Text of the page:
If you are directly involved or responsible for the long term success, growth and diversification of a business or brand, you've more or less asked this question at one point or another.
It's also no wonder and why Self Made Billionaire, the Founder and CEO of Spanx, Sara Blakely shares her insight during a talk at the Stafford Graduate School of Business on how her hyper-observant focus led to overhauling the undergarment industry.
Blakely explains: Ask Questions and Be Hyper-Observant. She notes:
I think of a lot of ideas at traffic lights. I pay attention to things that haven't evolved and why. I ask myself questions all day, every day. I could be looking at a table and be like, 'Why is the table like that? When was the table first created? Is that the actual best design for a table? Or could there be something different?
For most of my career, this has been the one constant question I often reflect, and it only intensified as I tapped into my entrepreneurial mindset. What I've recognised is this; even the best of intentions or efforts, what we may consider as hitting it out the park or as good as it gets or invulnerable while at the top of our game - doesn't exist.
In other words, if we cease to imagine or think what else is out there, to self-grow, to listen, learn or recognise how can we take something already good and make it revolutionary, someone else will and all of your years' efforts would have lost its lustre.
Similarly, in the hiring industry, many exceptional executives who were once at the pinnacle of their game face considerable pressure today with the coming of age, of a hungrier generation that is more socially and technologically adapted. In this case, the competition can completely derail your years of efforts if your career position and self-development strategy isn't enabled for continuous learning and improvement. Much like the fact of gravity, what goes up must come down, the difference here is being able to diversify your perspective to leverage a new perception of what you have to offer.
Leading a path that is engaged, open to listening, thinking out-of-a-new-box when you weren't taught to do so and having the good sense to question what's before you, are all apart of the internal mix that builds your unique career space. A space that is irrelevant of your competition. A space that allows you to leverage your years of experience as an educator, as an influencer and pioneer of your work.
Consider some of the world's longstanding brands, The Coca Cola Company, Kelloggs, Nestlé, Walt Disney and ask yourself:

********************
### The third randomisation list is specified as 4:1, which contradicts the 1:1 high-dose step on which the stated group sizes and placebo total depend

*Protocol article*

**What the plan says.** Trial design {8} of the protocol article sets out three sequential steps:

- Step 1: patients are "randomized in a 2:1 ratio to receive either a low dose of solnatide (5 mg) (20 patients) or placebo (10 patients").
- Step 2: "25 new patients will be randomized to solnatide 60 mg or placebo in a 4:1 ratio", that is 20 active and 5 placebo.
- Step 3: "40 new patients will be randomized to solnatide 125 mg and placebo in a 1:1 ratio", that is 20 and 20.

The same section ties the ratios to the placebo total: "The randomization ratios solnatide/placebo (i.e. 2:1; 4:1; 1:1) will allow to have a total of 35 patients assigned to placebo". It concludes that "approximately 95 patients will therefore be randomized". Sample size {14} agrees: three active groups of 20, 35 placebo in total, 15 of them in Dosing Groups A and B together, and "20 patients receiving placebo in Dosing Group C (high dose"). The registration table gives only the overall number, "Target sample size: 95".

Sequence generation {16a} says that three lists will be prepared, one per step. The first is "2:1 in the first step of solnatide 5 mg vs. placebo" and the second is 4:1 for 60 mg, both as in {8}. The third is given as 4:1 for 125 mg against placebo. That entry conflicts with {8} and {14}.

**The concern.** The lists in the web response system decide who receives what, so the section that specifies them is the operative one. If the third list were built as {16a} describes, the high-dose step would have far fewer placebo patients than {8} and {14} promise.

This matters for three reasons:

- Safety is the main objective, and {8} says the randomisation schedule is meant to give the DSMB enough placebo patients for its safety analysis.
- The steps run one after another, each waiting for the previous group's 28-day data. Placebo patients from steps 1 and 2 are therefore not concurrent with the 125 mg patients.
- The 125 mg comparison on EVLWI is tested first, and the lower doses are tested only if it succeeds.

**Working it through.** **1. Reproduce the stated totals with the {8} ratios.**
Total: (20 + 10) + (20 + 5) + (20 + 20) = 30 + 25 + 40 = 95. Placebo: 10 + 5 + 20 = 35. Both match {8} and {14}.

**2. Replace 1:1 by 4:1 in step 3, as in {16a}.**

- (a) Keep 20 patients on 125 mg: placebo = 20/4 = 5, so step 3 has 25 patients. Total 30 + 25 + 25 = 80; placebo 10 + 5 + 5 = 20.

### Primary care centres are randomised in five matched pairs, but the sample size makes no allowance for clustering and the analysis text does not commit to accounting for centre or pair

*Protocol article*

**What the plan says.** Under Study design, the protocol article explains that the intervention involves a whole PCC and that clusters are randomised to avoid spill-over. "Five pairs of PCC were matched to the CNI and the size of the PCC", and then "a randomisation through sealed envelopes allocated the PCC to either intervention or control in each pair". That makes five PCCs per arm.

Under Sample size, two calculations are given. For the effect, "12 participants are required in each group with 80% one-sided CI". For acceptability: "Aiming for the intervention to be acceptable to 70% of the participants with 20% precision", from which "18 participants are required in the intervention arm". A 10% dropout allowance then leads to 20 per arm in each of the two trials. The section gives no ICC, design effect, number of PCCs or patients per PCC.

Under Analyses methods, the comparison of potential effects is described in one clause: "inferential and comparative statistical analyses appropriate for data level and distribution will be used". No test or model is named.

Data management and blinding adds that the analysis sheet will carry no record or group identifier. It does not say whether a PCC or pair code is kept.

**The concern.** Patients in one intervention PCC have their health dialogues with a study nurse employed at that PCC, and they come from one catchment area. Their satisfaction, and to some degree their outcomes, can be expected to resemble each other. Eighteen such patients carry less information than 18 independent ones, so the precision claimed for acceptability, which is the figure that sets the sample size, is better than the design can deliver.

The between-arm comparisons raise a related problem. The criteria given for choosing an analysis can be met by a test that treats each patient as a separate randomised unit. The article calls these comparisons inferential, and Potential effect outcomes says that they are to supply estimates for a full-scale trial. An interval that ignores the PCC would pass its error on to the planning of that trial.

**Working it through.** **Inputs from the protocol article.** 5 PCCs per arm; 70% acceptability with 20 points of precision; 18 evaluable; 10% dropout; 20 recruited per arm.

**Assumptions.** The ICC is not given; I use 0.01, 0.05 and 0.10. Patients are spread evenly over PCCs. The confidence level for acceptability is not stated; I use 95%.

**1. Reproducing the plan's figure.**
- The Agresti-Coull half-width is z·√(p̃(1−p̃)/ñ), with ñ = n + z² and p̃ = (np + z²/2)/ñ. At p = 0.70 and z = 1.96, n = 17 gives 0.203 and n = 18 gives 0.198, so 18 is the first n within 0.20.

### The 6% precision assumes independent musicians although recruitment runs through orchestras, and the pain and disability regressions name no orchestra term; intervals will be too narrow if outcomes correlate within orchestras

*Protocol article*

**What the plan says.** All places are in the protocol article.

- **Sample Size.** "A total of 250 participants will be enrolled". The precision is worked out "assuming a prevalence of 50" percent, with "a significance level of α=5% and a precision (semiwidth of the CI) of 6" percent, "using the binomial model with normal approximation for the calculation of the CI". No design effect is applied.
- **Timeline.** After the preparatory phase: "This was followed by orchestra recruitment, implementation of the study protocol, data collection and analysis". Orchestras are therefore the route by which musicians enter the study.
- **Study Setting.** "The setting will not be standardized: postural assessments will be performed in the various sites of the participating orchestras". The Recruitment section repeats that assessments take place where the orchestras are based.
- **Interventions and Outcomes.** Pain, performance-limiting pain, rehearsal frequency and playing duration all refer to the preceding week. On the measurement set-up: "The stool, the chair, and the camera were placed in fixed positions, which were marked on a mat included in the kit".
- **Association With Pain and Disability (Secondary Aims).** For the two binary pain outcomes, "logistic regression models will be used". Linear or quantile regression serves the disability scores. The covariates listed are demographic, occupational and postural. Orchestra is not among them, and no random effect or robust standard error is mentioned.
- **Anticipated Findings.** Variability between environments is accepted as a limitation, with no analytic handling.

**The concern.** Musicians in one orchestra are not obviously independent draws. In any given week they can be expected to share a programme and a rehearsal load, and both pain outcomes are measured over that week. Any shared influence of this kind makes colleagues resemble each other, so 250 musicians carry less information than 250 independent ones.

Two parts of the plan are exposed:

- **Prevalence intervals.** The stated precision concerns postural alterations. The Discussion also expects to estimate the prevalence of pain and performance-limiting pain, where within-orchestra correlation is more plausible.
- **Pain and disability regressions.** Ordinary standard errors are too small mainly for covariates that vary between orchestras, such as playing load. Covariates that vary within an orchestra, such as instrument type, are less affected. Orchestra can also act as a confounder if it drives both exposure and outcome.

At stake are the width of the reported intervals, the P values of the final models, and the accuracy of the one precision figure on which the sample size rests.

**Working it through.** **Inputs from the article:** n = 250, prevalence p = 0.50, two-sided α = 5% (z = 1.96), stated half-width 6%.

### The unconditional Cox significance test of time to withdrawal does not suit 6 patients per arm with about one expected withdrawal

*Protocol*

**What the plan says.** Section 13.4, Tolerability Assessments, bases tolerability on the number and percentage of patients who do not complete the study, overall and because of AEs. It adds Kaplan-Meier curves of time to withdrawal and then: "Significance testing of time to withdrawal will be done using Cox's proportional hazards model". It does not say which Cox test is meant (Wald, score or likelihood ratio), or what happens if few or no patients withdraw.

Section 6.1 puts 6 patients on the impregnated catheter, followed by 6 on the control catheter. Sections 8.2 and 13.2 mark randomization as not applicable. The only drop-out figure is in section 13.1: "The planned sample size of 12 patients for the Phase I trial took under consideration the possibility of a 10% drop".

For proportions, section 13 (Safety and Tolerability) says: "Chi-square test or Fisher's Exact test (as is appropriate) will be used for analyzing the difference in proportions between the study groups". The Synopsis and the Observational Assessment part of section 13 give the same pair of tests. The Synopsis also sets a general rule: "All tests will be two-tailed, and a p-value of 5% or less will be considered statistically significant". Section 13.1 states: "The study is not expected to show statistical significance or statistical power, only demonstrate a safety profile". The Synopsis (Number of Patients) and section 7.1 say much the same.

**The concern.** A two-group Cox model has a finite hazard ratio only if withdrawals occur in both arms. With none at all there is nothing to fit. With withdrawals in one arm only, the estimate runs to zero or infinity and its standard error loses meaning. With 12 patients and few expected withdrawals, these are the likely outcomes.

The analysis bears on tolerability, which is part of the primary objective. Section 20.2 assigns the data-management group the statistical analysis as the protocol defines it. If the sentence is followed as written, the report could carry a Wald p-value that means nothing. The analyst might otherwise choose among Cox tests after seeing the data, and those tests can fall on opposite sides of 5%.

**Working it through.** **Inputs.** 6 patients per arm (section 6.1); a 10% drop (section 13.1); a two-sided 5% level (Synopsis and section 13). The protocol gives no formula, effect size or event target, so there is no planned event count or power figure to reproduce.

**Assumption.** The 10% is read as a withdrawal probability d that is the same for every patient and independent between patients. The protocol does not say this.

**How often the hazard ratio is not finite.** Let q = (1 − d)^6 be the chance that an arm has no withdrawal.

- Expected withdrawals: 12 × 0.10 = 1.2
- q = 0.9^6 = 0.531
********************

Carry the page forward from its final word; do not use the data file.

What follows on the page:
Why have these brands not only survived but continue to thrive today?
How have they maintained their relevance decade after decade into the present?
What kept them going amidst civil wars, oppression and recessions while many failed?
One of my favourite case studies and this could be because I'm a mother to an impressionable little girl is that of Walt Disney Company and the journey their prized princess characters took on over the years. The traditional narrative of a Walt Disney princess for the longest time was based on the happily ever after love story where a handsome prince meets his princess and almost instantaneously falls in love. They face hardship but find their way back together and live happily ever after with the princess by his side.
For decades the artful, creative direction captured the hearts and homes of various generations and still do, but the conversation of their message gradually diverted into stronger female characters including different ethnicities, holding opinions and wanting to explore the world. It all took significant effect after increased women activism created notable generational mindset shifts in how women and girls wanted to be perceived.
The bottom line is this, great businesses that managed to withstand the test of time never stopped reinventing the perception of their message to be in service of a higher purpose. - Nerissa J.
These women weren't protesting the Walt Disney Company or their Princesses but the movement evolved into a generational mindset revolution and in doing so would change the perception of their very message. Enough so, that Disney recognised it as something they were going to have to adapt and be the change or